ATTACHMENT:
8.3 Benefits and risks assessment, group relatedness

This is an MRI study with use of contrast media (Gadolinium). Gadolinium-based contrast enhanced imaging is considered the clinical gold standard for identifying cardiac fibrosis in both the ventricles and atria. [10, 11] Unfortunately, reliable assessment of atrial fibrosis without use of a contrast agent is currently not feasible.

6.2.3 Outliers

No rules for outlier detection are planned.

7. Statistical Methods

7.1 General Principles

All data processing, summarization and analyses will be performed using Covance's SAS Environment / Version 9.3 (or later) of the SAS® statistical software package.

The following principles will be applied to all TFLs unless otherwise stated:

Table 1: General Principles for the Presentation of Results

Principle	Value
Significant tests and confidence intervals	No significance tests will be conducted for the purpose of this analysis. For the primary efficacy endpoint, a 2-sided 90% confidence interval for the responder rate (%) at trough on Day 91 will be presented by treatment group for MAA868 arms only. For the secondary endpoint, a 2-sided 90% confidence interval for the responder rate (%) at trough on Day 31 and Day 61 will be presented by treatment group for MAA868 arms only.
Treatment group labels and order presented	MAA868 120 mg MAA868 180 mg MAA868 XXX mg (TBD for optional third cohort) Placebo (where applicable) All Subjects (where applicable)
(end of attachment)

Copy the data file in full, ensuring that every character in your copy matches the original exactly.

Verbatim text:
8.3 Benefits and risks assessment, group relatedness

This is an MRI study with use of contrast media (Gadolinium). Gadolinium-based contrast enhanced imaging is considered the clinical gold standard for identifying cardiac fibrosis in both the ventricles and atria. [10, 11] Unfortunately, reliable assessment of atrial fibrosis without use of a contrast agent is currently not feasible.

6.2.3 Outliers

No rules for outlier detection are planned.

7. Statistical Methods

7.1 General Principles

All data processing, summarization and analyses will be performed using Covance's SAS Environment / Version 9.3 (or later) of the SAS® statistical software package.

The following principles will be applied to all TFLs unless otherwise stated:

Table 1: General Principles for the Presentation of Results

Principle	Value
Significant tests and confidence intervals	No significance tests will be conducted for the purpose of this analysis. For the primary efficacy endpoint, a 2-sided 90% confidence interval for the responder rate (%) at trough on Day 91 will be presented by treatment group for MAA868 arms only. For the secondary endpoint, a 2-sided 90% confidence interval for the responder rate (%) at trough on Day 31 and Day 61 will be presented by treatment group for MAA868 arms only.
Treatment group labels and order presented	MAA868 120 mg MAA868 180 mg MAA868 XXX mg (TBD for optional third cohort) Placebo (where applicable) All Subjects (where applicable)